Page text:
All of the stake-holders understand that the league’s presence has become indispensable at the Games, with too many benefits to abandon, even if next year’s edition can’t be shown live in prime time in North America.
“I think it is fair to say that if this can be worked out to everybody’s satisfaction, we’d all like to have NHL players at the Olympics,” said NHL commissioner Gary Bettman.
While the US and Canada have been the biggest beneficiaries, all 12 of the teams in the Vancouver field had NHLers on their 23-man rosters, accounting for more than half of the participants. Sweden dressed 19, Finland 18, the Czech Republic 16, Russia 14, Slovakia 13. Even Norway had one: Detroit defenseman Ole Kristian Tollefsen.
Each of the league’s 30 clubs had at least one representative, and 18 of them — including the Bruins, who had six playing for five countries — provided at least five.
“They’re a global league with many players from Russia and they have a TV partner that knows how to manage their product,” NBC Sports Group chairman Mark Lazarus said last month. “I have a high degree of optimism that the NHL will be there.”
Really, no other option
Since the NHLers first turned up en masse at Nagano in 1998, the tournament has become decidedly better and more balanced. In the old “shamateur” days when the Soviet team was all but indistinguishable from the Red Army club, the USSR won every gold medal from its 1956 debut until 1992, except for when the Americans prevailed on their home ice in 1960 and 1980.
The last four titles have been won by Canada (twice), Sweden, and the Czech Republic. The Americans have won silver at two of the last three Games. And the Russians, for the first time, have missed the podium twice in a row.
Were the NHLers to stay home, the Russians, who have won three of the last five world titles with teams stocked from their domestic league, would be golden again and interest would wane, especially in North America, where the 2010 gold-medal game between Canada and the US was watched by more than 50 million people on either side of the border.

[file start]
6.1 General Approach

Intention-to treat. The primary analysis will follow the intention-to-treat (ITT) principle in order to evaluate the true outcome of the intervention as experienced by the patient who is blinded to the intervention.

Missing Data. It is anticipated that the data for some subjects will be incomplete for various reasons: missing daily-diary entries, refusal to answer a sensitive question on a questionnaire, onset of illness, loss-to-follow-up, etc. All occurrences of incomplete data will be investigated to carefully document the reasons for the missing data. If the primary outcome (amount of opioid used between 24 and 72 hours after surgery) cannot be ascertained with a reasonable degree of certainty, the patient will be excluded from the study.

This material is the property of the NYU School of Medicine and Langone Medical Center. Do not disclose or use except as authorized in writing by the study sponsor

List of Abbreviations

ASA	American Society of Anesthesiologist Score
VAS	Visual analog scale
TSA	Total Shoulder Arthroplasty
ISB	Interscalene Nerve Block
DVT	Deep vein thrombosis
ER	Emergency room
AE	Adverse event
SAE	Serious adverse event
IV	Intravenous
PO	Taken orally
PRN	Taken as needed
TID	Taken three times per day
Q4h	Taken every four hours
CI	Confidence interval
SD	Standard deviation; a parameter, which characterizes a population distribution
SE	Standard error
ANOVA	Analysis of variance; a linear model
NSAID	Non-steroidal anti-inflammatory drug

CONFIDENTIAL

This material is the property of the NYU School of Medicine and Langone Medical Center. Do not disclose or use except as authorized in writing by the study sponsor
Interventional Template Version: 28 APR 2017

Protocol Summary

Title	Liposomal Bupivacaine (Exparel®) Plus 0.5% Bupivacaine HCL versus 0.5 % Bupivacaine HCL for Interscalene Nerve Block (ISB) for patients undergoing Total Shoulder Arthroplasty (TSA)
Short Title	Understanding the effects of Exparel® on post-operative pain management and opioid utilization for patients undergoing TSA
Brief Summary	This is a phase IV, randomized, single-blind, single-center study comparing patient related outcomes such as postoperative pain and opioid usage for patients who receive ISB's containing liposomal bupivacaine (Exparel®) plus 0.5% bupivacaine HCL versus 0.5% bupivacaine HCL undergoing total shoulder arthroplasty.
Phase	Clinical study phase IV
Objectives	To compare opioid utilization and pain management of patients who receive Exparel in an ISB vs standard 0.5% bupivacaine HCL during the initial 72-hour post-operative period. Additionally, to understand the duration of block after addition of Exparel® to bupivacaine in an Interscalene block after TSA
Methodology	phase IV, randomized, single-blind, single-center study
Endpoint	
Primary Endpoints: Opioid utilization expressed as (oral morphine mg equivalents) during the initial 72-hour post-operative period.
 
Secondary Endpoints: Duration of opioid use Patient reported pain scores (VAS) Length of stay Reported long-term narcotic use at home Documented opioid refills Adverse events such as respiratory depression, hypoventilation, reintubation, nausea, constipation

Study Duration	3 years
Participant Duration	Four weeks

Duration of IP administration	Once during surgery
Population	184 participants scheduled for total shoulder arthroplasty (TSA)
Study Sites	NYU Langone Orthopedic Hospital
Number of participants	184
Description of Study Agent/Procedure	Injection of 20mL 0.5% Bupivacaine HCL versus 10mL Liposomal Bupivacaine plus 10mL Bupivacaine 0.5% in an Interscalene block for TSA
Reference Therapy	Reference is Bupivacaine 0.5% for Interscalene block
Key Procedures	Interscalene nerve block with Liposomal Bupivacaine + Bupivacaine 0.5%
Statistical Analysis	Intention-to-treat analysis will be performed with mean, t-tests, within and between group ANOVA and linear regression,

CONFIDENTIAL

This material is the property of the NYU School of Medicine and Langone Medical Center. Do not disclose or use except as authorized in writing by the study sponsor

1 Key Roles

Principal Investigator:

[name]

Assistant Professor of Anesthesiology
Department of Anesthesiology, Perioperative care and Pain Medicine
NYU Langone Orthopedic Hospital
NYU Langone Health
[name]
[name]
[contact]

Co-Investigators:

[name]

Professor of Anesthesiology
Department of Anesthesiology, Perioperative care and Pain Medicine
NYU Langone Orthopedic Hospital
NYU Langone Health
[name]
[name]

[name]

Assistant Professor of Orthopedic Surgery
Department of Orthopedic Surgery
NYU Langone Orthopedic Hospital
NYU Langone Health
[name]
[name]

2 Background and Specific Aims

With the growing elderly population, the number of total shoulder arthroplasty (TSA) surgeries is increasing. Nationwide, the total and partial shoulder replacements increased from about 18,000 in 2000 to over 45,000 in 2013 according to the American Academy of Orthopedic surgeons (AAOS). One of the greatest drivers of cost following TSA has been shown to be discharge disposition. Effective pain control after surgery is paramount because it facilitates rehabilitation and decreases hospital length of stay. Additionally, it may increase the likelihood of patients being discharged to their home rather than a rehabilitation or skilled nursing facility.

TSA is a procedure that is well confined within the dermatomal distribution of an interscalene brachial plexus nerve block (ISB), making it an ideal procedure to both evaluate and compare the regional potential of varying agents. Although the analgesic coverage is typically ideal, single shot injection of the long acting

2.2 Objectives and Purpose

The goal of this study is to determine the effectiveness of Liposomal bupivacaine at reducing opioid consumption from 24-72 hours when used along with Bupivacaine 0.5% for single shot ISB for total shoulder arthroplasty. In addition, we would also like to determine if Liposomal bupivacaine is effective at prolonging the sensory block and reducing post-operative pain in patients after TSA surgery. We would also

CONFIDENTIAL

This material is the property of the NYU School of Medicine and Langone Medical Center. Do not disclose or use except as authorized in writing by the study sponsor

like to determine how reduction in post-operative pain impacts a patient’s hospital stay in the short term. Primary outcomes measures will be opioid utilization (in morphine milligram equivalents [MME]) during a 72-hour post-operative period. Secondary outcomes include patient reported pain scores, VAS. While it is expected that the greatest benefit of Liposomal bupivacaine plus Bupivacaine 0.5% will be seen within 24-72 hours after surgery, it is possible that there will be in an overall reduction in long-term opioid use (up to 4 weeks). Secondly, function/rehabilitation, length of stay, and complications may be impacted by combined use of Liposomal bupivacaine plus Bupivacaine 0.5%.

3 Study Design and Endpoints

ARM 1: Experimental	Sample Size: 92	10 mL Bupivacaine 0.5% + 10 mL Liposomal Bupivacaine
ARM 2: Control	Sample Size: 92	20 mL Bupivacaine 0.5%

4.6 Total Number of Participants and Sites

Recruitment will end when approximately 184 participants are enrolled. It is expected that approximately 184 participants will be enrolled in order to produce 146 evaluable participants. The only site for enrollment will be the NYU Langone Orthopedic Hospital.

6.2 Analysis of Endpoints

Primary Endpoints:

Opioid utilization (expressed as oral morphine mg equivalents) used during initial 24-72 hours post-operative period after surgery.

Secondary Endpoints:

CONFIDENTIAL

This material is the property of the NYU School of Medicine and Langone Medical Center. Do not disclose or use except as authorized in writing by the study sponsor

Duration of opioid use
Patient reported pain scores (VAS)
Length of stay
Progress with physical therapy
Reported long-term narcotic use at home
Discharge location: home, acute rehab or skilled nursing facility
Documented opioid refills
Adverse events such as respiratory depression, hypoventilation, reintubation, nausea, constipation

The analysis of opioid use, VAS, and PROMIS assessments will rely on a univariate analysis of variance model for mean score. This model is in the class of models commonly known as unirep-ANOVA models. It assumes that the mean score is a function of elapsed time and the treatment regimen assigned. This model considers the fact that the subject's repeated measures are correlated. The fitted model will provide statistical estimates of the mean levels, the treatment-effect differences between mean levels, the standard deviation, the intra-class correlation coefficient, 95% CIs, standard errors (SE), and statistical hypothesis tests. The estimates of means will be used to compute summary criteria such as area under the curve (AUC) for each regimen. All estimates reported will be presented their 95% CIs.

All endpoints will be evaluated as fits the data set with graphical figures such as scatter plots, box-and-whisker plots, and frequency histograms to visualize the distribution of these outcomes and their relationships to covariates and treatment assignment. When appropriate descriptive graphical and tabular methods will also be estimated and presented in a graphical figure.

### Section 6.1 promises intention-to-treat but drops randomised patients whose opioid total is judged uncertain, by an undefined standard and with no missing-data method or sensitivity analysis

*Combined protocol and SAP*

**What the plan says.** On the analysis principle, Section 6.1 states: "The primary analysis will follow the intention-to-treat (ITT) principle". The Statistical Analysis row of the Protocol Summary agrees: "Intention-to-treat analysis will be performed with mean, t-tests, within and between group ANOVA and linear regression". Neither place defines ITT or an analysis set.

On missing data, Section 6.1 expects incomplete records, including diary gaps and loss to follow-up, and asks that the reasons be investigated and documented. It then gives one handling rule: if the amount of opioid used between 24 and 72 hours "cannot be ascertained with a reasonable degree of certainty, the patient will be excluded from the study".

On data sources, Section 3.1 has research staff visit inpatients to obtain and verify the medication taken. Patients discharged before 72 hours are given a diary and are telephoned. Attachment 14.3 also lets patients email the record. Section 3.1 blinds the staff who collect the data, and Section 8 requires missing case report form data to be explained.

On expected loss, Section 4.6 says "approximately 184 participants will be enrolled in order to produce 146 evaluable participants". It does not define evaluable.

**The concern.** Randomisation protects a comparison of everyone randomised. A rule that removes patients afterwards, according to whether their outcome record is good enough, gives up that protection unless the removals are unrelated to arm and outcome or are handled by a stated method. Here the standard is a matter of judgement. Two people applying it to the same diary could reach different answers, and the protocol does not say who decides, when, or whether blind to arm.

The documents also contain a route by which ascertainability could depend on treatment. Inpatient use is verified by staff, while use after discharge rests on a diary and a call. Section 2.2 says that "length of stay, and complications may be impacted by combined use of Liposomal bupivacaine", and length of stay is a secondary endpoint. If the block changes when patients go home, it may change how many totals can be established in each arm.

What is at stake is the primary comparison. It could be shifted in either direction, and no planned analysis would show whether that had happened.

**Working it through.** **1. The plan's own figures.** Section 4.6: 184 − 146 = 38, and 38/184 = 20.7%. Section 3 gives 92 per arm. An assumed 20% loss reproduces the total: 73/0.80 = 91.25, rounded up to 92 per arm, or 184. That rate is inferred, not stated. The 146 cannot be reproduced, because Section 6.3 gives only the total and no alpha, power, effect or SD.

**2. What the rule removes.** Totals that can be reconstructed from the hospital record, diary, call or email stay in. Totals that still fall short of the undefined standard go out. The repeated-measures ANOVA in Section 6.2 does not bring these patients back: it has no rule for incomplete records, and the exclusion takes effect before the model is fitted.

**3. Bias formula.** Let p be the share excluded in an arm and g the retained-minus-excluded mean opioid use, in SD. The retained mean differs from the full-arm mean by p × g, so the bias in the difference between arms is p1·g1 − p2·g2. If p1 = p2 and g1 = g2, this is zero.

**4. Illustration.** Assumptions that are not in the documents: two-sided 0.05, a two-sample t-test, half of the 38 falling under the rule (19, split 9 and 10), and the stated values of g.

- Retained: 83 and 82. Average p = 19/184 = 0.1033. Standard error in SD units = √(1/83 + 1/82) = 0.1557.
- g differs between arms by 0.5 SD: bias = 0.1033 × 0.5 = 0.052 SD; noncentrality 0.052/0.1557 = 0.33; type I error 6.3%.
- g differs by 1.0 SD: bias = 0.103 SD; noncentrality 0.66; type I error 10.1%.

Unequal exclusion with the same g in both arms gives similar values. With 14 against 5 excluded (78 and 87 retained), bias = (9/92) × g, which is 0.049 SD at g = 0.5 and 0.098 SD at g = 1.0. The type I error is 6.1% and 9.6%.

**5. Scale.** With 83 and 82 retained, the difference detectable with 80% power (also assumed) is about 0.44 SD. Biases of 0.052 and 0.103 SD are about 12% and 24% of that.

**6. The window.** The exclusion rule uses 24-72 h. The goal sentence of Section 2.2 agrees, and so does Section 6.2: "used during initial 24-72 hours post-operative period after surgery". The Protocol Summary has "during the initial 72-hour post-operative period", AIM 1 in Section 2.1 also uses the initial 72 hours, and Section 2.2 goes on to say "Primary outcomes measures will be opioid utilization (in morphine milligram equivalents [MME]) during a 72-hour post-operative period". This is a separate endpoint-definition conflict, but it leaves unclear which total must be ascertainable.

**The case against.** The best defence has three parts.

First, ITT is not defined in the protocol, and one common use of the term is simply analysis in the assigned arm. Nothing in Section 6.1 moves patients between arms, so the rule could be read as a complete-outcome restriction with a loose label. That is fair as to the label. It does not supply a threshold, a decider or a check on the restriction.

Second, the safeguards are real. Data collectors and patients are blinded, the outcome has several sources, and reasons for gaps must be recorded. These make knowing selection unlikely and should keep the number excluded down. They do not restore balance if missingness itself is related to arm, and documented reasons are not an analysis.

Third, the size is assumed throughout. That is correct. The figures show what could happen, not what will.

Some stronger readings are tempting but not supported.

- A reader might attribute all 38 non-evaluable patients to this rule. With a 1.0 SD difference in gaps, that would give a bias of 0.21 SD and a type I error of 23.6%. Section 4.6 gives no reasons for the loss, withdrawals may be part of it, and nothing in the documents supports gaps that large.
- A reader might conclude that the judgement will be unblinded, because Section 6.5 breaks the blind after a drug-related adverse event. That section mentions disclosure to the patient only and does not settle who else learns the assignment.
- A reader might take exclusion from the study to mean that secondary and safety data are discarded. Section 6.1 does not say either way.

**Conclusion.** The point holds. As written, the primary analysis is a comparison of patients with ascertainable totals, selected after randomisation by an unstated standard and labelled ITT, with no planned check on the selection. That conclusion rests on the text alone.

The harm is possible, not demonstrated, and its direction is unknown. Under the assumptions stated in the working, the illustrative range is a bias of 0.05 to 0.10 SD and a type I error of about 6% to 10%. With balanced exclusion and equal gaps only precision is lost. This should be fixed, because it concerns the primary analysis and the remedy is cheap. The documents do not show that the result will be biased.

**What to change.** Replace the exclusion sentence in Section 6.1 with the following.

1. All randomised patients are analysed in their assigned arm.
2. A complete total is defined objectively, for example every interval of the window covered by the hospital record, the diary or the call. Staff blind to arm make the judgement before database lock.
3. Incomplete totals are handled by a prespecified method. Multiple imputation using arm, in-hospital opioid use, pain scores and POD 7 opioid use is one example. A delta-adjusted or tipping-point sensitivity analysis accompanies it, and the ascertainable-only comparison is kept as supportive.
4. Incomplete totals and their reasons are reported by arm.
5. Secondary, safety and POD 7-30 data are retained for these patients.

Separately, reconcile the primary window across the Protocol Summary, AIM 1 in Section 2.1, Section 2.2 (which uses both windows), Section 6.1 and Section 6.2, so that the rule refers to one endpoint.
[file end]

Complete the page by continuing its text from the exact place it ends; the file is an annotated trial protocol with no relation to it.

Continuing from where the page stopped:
“When you have the kind of exposure you had in Vancouver with silly numbers, over the top, can you put a monetary value on that?” said NBC analyst Mike Milbury, the former Bruin coach and player, who will be in Sochi.
What everyone can put a monetary value on is the investment that NBC has made on both sides of the table. It’s paying $775 million to the IOC for Sochi rights plus $2 billion to the NHL for its 10-year arrangement. The Canadian Broadcasting Company, which has a reported $100 million-a-year deal with the NHL, is said to be paying more than $75 million for the rights to Sochi and the 2016 Summer Olympics in Rio de Janeiro.
“I think Gary has no choice,” Fasel told CBC before the talks. “He has to come to Sochi.”
The stake-holders said they hoped to have an agreement by May, when the world championships will be held in Stockholm and Helsinki, if not sooner.
“All of the signals have been encouraging,” observed Ogrean.
The sooner they get a deal, the sooner the parties can move on to other international business. There’s been talk of the NHL reviving the World Cup, last held nine years ago, on a quadrennial basis beginning in 2016.
There also has been discussion about scrapping the Olympic-year world tournament, which long has been a watered-down anticlimax with B-level talent, or making it a 23-under event.
The day when Olympus was the province of Soviet lieutenants and Kitchener-Waterloo Dutchmen and amateur brothers from Cambridge and Warroad, Minn., is long past.
The world has become accustomed to seeing the Ovechkins, Crosbys, Charas, and Thomases playing for gold.
“For Hockey Canada, we’d love to see best-on-best,” said Nicholson. “We’d love to go and defend our gold medal in Sochi with NHL players.”
All it will take from here, apparently, is pages of dotted I’s and crossed T’s.
“It is not easy,” conceded Fasel, “but that makes it interesting.”